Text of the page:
From the Viewsroom

New Information Technology Act must respect privacy and freedom of speech

Jinoy Jose P | Updated on February 27, 2020

Certain provisions in the Information Technology Act have been misused umpteen times in the past by governments, companies and civil society groups to curb dissenting opinions

Even though the Centre’s plan to update the nearly 20-year-old Information Technology (IT) Act, as IT Minister Ravi Shankar Prasad suggested just this week, in sync with the new and emerging challenges in the technology space, is most welcome and well-timed, policymakers must exercise caution. While re-tuning the controversial and much-abused piece of legislation so as to make sure it becomes more transparent and egalitarian, they must bid adieu to the draconian provisions the Act has been infamous for.

According to the minister, new challenges have emerged as the technology ecosystem has changed over the years and, hence, the government will set up an expert panel that would give suggestions on updating the Act. Prasad says cyber-security and data privacy will get prominence in the revision, which would also consider the Supreme Court judgment on privacy and protection. Another important focal point will be digital payments because digital delivery platforms have grown exponentially in the past decade and, according to the minister, such a scenario was not even contemplated when the IT Act came into being.

No doubt, the IT Act needs drastic, democratic changes to include provisions that would ensure privacy of data and check misuse of technology. But any revision must address a few crucial factors. The first is ensuring freedom of speech. Certain provisions in the IT Act have been misused umpteen times in the past by governments, companies and civil society groups to curb dissenting opinions. It was only in 2016 that the Supreme Court struck down Section 66A of the IT Act citing it was violative of Article 19(1)a of the Constitution, which guarantees freedom of speech.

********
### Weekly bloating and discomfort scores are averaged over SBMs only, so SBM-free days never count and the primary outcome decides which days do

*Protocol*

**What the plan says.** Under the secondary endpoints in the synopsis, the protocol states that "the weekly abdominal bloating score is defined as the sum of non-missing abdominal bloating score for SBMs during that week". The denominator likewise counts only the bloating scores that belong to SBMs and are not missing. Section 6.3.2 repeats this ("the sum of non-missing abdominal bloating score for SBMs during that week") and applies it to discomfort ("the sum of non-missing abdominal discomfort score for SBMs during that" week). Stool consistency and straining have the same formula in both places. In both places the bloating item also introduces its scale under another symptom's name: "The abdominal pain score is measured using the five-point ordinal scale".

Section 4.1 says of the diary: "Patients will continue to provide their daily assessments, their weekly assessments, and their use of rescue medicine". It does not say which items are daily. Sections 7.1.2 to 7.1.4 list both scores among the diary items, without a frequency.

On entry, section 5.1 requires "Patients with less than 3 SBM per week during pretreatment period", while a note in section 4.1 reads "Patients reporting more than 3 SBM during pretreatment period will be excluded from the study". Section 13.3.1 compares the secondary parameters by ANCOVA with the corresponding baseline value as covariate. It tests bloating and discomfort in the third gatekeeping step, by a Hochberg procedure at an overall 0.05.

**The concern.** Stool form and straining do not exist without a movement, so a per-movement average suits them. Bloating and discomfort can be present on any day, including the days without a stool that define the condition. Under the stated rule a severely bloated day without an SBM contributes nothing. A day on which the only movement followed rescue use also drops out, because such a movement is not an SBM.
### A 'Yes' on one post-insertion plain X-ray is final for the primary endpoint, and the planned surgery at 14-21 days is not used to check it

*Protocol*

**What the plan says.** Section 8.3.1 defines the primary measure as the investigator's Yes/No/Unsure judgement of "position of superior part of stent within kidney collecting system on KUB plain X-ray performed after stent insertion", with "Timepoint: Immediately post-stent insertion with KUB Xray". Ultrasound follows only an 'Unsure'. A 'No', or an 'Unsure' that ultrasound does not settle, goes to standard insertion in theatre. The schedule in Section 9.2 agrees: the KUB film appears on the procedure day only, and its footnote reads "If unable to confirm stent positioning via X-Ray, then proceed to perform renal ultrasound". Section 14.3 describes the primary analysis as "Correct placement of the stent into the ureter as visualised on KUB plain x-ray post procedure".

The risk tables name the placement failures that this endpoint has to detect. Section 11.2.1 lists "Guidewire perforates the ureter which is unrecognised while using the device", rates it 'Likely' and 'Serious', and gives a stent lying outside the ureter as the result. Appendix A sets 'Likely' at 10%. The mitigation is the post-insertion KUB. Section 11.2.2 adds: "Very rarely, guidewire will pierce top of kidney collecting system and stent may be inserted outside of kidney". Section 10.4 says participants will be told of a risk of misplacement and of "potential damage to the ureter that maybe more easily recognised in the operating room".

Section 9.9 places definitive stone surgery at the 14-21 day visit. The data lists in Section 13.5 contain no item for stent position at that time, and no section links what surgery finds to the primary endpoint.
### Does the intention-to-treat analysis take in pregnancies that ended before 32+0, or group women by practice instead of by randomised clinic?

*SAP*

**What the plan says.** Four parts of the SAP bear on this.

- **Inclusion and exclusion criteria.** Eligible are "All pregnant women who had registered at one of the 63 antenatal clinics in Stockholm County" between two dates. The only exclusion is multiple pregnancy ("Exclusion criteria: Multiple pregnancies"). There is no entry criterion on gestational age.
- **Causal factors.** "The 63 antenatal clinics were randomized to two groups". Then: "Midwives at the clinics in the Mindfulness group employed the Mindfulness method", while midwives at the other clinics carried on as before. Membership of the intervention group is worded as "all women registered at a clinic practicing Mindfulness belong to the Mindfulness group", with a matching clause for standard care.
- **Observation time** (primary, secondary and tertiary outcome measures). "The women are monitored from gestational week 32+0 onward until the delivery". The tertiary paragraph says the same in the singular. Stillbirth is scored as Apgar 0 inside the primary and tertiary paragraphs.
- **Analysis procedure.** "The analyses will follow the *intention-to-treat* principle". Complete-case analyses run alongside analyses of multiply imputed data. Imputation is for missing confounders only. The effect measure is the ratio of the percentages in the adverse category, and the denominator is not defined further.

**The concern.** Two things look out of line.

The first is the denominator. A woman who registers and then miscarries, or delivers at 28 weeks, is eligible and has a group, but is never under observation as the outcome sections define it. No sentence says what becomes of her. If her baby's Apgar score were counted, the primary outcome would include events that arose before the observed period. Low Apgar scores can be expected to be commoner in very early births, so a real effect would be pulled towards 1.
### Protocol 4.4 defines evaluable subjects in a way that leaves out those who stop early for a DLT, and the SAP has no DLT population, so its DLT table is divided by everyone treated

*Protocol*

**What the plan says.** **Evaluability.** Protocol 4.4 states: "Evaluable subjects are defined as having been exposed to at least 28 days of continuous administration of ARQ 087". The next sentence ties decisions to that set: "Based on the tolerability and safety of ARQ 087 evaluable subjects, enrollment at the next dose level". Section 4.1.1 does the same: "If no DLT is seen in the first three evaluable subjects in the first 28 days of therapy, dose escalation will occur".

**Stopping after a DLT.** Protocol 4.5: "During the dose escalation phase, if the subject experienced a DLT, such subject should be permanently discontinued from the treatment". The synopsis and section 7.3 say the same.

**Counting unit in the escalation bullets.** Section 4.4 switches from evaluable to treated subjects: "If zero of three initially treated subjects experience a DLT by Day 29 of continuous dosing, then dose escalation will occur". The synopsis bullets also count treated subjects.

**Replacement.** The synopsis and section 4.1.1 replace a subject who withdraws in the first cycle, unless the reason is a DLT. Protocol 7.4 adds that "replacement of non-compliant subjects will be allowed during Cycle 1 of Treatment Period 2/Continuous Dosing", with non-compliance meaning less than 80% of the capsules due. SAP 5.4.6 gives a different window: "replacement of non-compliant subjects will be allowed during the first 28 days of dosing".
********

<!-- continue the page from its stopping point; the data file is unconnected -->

Interestingly, provisions of Sections 66A, 69A and the Rules under Section 79 of the IT Act, which had caused serious damage to constitutionally guaranteed freedom of speech in the country, were introduced as amendments into the Act, in order to check malicious behaviour on cyberspace. But as their evolution has proved, they have become Frankenstein’s monsters in next to no time.

In 2000, when the IT Act was introduced, fake news or online hate speech was not as big a threat to society’s well-being as they are today. Most cutting-edge developments in commercial applications, advancements in Internet of Things, deep-learning and similar technologies happened over the past two decades, exposing people to data vulnerabilities and making them pawns in the larger-than-life games played by surveillance-fetish governments and data gorging tech behemoths that harbour dubious commercial interests.

The changes to the IT Act must take into account these social realities and make sure the common, tech-illiterate citizen is not hoodwinked by such malicious intent and end up sacrificing his/her precious private information. Considering the power of the companies and the government’s desire for surveillance-driven control of citizens, this is going to be a big ask.

Published on February 27, 2020

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